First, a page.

All matters begin in the Magistrates Court. Accordingly, when an accused person who is not remanded into custody is charged with an offence they will usually be released on bail to appear at the Magistrates’ Court. Though some accused who are not remanded into custody may initially be summoned to appear at the Magistrates’ Court, once their matter progresses to either the County or Supreme Court they too will be placed on bail. Whether or not an accused person who is on bail will be able to travel overseas while awaiting trial will depend on their conditions of bail. More often than not though their conditions of bail will prevent them from travelling overseas while awaiting trial.
What is Bail?
Bail is the conditional release of an accused person who has been charged with an offence and is awaiting trial, on that person giving an undertaking to the Court that they will attend court on a specific date at a specific time.
Often a person who is released on bail will have many conditions of bail in addition to the condition that they attend court. The imposition of conditions are aimed at mitigating a number of different risks, including the commission of further offences and failing to attend court.
An accused person may be released from the police station on bail. They may also be remanded.
In the latter situation, they can make a bail application to the Court either in person or with the representation of a criminal lawyer. We would recommend getting a lawyer to appear on your behalf should the police be unwilling to release you on bail.
What are the most common bail conditions?
Conditions attached to your bail are specific to your circumstances. They are imposed to mitigate any potential risk you may pose.
Conditions of bail may include, but are not limited to, the following:
- Residing at a particular address;
- Reporting to a police station frequently;
- A curfew imposing times at which you must be at your place of residence;
- Surrendering your passport and not applying for any other travel document;
- To remain within the state of Victoria;
- Not to attend points of international departure;
- Not to contact specific individuals (e.g. co-accused);
- To stay within or avoid certain geographical zones;
- Abstaining from a particular activity (e.g. not to consume alcohol); and
- Participating in bail support programs designed to assist with any specific issues you may have (e.g. mental health treatment).
What type of conditions will prevent you from travelling overseas?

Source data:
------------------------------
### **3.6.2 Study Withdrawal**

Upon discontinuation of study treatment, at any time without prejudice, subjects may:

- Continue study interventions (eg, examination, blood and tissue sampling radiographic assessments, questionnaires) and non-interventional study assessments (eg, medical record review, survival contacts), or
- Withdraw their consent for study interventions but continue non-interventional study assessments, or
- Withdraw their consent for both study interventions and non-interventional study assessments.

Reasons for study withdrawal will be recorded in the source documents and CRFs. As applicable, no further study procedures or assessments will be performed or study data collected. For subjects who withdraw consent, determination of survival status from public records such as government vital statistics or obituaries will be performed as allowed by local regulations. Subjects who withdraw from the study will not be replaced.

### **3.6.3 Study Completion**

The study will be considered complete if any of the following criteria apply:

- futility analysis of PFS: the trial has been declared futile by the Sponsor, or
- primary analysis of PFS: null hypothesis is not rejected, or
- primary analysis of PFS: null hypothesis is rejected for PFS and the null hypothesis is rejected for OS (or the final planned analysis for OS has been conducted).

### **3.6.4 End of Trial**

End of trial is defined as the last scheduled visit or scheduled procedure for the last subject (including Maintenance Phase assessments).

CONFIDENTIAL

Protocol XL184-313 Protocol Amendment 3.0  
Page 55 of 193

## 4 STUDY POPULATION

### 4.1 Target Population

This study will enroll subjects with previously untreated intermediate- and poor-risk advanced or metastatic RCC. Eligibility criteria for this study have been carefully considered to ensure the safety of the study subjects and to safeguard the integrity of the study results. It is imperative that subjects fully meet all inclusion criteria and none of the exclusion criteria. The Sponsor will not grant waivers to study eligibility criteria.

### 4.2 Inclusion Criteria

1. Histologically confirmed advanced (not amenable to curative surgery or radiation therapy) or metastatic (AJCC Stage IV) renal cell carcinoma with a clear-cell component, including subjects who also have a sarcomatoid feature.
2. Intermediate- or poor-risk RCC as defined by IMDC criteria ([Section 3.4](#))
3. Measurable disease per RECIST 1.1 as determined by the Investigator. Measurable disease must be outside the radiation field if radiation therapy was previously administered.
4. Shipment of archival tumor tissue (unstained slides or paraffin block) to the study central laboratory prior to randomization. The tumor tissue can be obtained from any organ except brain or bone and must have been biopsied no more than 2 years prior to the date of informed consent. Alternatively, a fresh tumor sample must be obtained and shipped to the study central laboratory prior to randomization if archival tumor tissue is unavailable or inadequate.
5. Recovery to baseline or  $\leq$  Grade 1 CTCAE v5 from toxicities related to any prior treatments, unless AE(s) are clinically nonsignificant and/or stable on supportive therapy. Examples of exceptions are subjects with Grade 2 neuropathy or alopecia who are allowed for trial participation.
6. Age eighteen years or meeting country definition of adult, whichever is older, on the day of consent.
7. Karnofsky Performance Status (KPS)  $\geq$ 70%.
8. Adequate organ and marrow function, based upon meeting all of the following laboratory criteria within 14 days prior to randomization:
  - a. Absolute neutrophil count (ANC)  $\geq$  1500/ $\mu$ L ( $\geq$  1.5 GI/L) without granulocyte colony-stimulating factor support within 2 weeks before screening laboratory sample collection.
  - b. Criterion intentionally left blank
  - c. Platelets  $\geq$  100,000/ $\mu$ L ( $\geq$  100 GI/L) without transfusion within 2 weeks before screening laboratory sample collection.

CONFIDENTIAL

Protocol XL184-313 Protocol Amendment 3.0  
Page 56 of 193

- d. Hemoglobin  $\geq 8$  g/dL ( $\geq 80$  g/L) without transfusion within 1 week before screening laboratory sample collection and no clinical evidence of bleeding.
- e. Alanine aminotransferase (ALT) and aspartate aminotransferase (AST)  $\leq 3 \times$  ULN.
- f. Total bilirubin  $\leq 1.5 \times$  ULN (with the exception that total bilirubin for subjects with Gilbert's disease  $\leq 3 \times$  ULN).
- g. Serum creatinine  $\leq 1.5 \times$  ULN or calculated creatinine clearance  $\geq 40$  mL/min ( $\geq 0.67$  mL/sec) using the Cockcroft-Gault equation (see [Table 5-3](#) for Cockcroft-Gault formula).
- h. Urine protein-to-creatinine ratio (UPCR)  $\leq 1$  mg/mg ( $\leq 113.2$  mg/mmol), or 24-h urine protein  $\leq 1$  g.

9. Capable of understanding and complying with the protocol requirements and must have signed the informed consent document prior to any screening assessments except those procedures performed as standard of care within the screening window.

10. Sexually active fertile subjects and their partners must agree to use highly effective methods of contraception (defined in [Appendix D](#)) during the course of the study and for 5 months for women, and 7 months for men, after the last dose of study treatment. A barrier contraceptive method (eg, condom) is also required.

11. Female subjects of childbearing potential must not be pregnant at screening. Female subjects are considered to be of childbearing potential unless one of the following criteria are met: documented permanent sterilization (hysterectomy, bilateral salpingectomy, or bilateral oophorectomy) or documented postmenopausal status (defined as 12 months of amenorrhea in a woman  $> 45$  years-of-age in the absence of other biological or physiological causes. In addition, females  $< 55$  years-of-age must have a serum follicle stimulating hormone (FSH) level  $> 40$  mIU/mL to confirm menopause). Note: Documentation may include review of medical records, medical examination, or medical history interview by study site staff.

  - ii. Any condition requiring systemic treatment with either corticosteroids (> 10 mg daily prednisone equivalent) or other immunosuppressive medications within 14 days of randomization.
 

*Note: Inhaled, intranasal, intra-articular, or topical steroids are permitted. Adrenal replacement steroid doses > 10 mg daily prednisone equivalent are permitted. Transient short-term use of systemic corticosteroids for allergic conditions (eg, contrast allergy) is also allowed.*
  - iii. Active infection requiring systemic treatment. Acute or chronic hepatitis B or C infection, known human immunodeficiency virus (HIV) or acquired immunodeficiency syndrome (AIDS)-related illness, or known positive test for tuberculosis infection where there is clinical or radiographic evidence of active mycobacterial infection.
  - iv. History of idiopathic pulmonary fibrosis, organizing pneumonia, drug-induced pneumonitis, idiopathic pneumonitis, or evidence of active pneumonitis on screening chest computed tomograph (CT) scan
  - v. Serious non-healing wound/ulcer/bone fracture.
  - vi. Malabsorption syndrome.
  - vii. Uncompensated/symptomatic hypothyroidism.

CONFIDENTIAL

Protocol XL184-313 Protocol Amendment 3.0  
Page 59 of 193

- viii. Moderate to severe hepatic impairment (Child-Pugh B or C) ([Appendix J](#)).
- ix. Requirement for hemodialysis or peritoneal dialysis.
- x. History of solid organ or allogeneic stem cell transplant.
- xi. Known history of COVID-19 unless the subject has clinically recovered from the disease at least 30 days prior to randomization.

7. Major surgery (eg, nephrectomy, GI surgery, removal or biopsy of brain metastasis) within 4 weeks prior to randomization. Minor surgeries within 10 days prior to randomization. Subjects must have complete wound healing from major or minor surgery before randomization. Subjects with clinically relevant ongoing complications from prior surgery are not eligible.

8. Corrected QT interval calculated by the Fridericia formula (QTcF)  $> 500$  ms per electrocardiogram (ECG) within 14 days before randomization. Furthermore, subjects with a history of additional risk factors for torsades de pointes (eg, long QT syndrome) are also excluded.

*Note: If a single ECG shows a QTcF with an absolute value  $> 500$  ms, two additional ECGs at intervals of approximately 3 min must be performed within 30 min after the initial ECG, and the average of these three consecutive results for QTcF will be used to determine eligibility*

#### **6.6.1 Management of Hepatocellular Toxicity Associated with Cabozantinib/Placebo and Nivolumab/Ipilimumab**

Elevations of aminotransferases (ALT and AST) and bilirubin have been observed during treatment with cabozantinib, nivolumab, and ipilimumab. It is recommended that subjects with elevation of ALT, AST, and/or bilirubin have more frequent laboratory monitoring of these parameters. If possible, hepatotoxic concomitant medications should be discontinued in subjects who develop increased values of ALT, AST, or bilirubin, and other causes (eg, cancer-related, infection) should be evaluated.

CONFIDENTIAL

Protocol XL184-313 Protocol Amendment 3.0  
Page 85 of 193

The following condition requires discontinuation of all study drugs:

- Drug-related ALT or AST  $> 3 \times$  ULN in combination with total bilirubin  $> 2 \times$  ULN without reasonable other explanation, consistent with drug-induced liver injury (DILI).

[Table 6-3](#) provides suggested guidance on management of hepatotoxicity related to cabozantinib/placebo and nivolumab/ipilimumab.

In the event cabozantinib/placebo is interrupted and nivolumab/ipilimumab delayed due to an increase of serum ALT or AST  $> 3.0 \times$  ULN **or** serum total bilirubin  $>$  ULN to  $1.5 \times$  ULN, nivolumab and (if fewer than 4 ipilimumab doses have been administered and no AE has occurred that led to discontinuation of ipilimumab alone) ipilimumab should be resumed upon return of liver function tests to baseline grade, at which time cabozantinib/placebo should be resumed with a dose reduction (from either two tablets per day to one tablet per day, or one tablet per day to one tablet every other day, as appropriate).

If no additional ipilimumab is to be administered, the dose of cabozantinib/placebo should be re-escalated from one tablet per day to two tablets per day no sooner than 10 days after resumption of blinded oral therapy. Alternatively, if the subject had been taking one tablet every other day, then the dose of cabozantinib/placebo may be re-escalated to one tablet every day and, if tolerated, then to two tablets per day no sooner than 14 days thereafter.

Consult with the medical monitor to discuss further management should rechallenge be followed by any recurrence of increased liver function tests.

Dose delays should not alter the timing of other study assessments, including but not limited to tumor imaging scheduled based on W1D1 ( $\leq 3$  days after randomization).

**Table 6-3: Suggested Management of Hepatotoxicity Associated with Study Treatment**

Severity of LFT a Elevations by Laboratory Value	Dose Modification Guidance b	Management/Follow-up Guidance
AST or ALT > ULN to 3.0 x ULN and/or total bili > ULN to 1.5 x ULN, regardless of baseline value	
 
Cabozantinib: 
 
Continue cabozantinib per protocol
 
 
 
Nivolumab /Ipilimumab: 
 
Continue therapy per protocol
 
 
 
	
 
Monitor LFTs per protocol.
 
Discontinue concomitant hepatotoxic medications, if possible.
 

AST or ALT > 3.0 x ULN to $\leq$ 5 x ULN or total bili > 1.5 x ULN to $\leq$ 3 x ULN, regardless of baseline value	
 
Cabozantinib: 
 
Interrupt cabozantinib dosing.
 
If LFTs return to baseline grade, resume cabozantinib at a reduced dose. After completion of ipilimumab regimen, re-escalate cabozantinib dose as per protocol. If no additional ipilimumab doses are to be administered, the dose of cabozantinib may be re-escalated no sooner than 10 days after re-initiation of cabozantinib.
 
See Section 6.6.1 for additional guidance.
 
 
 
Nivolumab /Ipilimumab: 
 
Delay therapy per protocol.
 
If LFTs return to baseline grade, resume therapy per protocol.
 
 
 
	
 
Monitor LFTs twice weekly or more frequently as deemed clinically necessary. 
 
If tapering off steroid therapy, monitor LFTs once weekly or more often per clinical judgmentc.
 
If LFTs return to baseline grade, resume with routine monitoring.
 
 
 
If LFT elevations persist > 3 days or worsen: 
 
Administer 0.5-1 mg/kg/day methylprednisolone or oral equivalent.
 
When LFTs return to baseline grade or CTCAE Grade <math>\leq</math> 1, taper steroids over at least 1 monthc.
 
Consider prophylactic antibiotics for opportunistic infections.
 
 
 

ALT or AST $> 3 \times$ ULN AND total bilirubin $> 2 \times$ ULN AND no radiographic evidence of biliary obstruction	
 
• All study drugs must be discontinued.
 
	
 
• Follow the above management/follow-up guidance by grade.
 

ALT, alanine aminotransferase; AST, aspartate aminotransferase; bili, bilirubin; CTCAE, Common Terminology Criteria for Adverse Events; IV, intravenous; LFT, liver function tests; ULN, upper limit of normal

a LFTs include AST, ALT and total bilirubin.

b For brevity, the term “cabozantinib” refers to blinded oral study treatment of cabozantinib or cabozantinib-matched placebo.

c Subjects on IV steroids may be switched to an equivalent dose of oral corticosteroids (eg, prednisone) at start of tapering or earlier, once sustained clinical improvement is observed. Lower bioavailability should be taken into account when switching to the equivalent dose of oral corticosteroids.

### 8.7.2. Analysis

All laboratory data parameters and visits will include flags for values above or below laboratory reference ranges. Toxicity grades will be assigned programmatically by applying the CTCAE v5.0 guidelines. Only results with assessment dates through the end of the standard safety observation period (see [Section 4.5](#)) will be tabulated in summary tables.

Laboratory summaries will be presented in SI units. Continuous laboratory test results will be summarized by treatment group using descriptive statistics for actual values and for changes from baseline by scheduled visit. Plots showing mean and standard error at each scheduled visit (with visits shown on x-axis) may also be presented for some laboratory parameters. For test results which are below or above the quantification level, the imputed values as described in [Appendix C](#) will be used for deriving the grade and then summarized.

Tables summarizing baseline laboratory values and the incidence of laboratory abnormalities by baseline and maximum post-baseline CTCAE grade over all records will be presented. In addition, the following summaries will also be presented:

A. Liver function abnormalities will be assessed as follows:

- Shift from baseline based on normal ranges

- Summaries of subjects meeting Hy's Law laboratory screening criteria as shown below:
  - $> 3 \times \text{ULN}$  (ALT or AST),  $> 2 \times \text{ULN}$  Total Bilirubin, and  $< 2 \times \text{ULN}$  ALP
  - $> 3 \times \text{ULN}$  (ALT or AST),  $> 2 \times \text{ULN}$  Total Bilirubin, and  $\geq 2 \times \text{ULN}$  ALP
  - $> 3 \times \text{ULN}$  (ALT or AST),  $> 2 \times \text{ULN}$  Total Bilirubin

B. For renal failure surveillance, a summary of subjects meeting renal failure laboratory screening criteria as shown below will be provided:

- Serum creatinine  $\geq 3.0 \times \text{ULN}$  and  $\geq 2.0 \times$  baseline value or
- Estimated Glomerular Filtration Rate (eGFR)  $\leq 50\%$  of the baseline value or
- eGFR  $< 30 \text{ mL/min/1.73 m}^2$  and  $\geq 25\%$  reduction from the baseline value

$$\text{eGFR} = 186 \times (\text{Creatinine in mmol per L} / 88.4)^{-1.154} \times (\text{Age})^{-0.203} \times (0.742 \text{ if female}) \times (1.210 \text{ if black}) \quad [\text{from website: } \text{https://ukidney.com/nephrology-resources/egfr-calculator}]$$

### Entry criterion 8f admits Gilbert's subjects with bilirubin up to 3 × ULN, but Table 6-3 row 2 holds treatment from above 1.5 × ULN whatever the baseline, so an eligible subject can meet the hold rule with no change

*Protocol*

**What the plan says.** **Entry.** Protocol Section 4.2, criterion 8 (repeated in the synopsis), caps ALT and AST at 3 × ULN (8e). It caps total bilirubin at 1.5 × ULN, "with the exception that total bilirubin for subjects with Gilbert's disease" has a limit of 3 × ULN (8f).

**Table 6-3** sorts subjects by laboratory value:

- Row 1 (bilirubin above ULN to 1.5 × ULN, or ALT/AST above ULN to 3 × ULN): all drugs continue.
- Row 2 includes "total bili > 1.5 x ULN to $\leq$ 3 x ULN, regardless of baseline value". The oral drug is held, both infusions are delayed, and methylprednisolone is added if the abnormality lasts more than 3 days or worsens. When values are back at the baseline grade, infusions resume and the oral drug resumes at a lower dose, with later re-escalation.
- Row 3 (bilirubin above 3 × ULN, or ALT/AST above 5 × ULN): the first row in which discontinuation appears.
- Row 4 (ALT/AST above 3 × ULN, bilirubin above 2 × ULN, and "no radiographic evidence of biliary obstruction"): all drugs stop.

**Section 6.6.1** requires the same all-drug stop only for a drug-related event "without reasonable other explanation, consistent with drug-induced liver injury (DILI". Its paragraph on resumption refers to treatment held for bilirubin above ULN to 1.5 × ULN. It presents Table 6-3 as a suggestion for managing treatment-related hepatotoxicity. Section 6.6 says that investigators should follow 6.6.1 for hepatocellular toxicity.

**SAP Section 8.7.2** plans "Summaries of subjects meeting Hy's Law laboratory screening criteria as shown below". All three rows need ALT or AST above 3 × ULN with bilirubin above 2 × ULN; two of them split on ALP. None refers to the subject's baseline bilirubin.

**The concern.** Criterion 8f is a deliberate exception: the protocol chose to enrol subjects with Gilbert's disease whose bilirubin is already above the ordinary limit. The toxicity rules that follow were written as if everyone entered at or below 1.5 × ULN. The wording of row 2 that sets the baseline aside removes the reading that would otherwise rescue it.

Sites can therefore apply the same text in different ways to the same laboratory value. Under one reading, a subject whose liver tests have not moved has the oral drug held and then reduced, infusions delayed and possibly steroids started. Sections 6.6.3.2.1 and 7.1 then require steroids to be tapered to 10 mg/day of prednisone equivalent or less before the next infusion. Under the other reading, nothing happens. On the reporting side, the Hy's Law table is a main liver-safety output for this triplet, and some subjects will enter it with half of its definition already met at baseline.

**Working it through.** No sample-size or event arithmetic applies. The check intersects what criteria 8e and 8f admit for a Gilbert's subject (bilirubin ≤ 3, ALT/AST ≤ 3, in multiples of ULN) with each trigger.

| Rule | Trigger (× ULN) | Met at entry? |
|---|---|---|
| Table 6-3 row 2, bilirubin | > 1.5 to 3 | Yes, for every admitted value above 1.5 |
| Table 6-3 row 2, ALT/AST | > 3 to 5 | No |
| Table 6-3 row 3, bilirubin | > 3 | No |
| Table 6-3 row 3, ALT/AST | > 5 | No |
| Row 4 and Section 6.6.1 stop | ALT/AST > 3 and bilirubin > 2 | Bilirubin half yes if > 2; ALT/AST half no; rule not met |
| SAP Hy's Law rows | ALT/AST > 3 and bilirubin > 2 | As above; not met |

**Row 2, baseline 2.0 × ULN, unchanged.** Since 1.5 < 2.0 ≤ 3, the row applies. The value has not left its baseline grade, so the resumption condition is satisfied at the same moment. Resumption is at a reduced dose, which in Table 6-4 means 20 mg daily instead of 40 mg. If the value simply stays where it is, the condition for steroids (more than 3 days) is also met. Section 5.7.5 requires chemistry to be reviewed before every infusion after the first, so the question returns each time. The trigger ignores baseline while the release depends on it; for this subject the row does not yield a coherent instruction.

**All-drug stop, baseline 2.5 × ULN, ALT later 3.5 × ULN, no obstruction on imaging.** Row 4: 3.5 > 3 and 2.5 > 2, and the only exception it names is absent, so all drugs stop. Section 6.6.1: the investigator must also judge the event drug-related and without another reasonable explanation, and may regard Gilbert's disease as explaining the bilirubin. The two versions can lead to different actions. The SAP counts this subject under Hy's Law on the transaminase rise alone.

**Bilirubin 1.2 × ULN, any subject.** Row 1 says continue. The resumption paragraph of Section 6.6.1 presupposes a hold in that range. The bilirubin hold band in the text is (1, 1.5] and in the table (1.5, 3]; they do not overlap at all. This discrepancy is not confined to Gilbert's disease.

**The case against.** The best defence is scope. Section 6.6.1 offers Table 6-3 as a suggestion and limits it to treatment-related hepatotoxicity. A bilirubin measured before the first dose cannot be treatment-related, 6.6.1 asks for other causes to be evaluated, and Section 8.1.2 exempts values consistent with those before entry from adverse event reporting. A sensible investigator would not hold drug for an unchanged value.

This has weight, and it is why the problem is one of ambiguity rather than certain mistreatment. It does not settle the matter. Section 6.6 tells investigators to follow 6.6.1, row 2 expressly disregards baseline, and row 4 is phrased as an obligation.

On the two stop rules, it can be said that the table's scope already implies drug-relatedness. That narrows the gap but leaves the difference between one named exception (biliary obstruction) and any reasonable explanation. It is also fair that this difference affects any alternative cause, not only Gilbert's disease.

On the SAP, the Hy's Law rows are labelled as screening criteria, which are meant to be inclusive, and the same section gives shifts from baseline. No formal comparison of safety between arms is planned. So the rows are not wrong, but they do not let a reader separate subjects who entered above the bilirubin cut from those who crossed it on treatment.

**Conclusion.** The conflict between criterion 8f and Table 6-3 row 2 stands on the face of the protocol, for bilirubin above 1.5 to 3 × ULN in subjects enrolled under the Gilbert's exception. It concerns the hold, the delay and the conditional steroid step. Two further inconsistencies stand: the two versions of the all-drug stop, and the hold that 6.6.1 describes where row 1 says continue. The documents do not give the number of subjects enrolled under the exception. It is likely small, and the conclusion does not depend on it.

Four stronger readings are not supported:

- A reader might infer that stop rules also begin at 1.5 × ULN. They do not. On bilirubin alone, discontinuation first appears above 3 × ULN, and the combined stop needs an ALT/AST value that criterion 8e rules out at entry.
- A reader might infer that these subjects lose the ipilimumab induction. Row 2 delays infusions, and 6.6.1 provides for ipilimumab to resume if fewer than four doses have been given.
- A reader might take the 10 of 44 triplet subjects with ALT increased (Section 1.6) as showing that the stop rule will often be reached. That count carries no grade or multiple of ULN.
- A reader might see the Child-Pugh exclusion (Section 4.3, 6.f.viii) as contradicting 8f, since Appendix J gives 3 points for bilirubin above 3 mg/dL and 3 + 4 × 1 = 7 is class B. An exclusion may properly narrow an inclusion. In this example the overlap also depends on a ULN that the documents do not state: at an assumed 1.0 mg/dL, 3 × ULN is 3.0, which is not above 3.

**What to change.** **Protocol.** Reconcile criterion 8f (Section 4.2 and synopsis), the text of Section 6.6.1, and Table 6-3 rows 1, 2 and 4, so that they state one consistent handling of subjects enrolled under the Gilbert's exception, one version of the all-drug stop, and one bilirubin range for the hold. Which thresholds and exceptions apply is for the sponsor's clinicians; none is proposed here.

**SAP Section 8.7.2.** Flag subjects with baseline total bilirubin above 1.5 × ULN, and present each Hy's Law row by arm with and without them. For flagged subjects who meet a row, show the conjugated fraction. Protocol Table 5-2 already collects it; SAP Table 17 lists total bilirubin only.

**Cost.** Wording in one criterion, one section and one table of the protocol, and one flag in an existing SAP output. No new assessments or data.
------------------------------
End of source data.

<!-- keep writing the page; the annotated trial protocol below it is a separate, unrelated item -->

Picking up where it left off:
There are many different conditions which will prevent you from travelling overseas including not leaving the state of Victoria, not attending points of international departure, surrendering your passport, abiding by a curfew or reporting to a police station. However, if these conditions are not part of your bail then travelling overseas may be possible.
Can I vary my bail conditions?
You can make an application to the Court to vary the conditions attached to your bail. Whether the police consent or oppose the proposed variation you are seeking, you will still have to attend court as it will be a matter for a Magistrate or Judge to determine whether or not to vary your bail.
If you do not already have legal representation when seeking to vary your bail you should engage a criminal lawyer to assist you as it can be complex and involve negotiations between your lawyer, the police and the Office of Public Prosecutions.
If your bail conditions include surrendering your passport, it will be difficult to vary your bail so that you can travel overseas. However, it will depend on your circumstances and specific reason for travelling. For example, if you seek to travel overseas for a specific event such as a funeral you may have more prospects of the court allowing the bail variation. In this scenario you would need to provide evidence to the court outlining your travel itinerary including plane tickets, hotel reservations and further travel documentation. Alternatively, if you are on bail and seek to travel overseas for an extended period of time with no specific purpose, then it will be unlikely the court will grant a variation as you may be assessed as a ‘flight-risk’.
Do I really need a lawyer to vary my bail and travel overseas?
The benefits of hiring a criminal lawyer is that they know and understand the criminal justice system, its processes and the likelihood of the variation being granted. A criminal lawyer can assess your matter and give you advice as to your prospects of being granted a variation of bail.
A criminal lawyer can liaise with the police and prosecution on your behalf, and appear at court for you in relation to both bail variation and the initial bail application.